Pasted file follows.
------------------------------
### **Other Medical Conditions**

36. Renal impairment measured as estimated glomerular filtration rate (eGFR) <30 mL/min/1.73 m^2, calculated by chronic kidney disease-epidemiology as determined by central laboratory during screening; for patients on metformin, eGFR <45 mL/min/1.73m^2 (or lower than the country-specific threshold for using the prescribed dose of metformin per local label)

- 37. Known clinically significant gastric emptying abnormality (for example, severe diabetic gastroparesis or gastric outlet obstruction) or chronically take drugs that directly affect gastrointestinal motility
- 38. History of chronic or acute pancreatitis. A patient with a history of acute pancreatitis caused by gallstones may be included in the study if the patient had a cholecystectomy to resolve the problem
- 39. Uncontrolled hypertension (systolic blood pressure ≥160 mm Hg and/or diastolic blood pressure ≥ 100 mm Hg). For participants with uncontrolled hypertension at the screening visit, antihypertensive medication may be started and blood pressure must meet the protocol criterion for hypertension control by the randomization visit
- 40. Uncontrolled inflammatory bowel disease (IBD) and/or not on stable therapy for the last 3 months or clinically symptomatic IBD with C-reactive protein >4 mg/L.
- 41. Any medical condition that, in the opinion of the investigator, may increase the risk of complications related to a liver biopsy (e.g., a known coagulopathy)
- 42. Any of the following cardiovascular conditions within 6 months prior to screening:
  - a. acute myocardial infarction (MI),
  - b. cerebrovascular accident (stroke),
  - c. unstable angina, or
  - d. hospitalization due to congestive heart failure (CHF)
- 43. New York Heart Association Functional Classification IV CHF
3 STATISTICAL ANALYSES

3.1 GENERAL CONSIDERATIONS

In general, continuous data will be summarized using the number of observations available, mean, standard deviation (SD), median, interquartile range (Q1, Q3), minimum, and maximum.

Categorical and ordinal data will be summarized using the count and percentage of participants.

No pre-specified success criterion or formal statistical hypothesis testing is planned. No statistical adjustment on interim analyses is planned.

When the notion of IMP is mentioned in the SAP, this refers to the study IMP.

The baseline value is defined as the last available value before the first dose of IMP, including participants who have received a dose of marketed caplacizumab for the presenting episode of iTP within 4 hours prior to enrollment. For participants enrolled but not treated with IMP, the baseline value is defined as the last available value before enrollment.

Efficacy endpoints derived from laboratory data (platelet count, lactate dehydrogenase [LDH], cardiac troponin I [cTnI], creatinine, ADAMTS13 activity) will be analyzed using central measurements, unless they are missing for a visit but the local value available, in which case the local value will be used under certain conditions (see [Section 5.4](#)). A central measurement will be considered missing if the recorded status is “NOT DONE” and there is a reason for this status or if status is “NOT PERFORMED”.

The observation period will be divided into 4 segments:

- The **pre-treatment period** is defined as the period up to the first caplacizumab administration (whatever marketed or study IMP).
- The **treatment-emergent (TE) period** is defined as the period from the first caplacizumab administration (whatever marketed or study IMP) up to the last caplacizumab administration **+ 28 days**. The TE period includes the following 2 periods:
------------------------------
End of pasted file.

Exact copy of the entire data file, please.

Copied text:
### **Other Medical Conditions**

36. Renal impairment measured as estimated glomerular filtration rate (eGFR) <30 mL/min/1.73 m^2, calculated by chronic kidney disease-epidemiology as determined by central laboratory during screening; for patients on metformin, eGFR <45 mL/min/1.73m^2 (or lower than the country-specific threshold for using the prescribed dose of metformin per local label)

- 37. Known clinically significant gastric emptying abnormality (for example, severe diabetic gastroparesis or gastric outlet obstruction) or chronically take drugs that directly affect gastrointestinal motility
- 38. History of chronic or acute pancreatitis. A patient with a history of acute pancreatitis caused by gallstones may be included in the study if the patient had a cholecystectomy to resolve the problem
- 39. Uncontrolled hypertension (systolic blood pressure ≥160 mm Hg and/or diastolic blood pressure ≥ 100 mm Hg). For participants with uncontrolled hypertension at the screening visit, antihypertensive medication may be started and blood pressure must meet the protocol criterion for hypertension control by the randomization visit
- 40. Uncontrolled inflammatory bowel disease (IBD) and/or not on stable therapy for the last 3 months or clinically symptomatic IBD with C-reactive protein >4 mg/L.
- 41. Any medical condition that, in the opinion of the investigator, may increase the risk of complications related to a liver biopsy (e.g., a known coagulopathy)
- 42. Any of the following cardiovascular conditions within 6 months prior to screening:
  - a. acute myocardial infarction (MI),
  - b. cerebrovascular accident (stroke),
  - c. unstable angina, or
  - d. hospitalization due to congestive heart failure (CHF)
- 43. New York Heart Association Functional Classification IV CHF
3 STATISTICAL ANALYSES

3.1 GENERAL CONSIDERATIONS

In general, continuous data will be summarized using the number of observations available, mean, standard deviation (SD), median, interquartile range (Q1, Q3), minimum, and maximum.

Categorical and ordinal data will be summarized using the count and percentage of participants.

No pre-specified success criterion or formal statistical hypothesis testing is planned. No statistical adjustment on interim analyses is planned.

When the notion of IMP is mentioned in the SAP, this refers to the study IMP.

The baseline value is defined as the last available value before the first dose of IMP, including participants who have received a dose of marketed caplacizumab for the presenting episode of iTP within 4 hours prior to enrollment. For participants enrolled but not treated with IMP, the baseline value is defined as the last available value before enrollment.

Efficacy endpoints derived from laboratory data (platelet count, lactate dehydrogenase [LDH], cardiac troponin I [cTnI], creatinine, ADAMTS13 activity) will be analyzed using central measurements, unless they are missing for a visit but the local value available, in which case the local value will be used under certain conditions (see [Section 5.4](#)). A central measurement will be considered missing if the recorded status is “NOT DONE” and there is a reason for this status or if status is “NOT PERFORMED”.

The observation period will be divided into 4 segments:

- The **pre-treatment period** is defined as the period up to the first caplacizumab administration (whatever marketed or study IMP).
- The **treatment-emergent (TE) period** is defined as the period from the first caplacizumab administration (whatever marketed or study IMP) up to the last caplacizumab administration **+ 28 days**. The TE period includes the following 2 periods: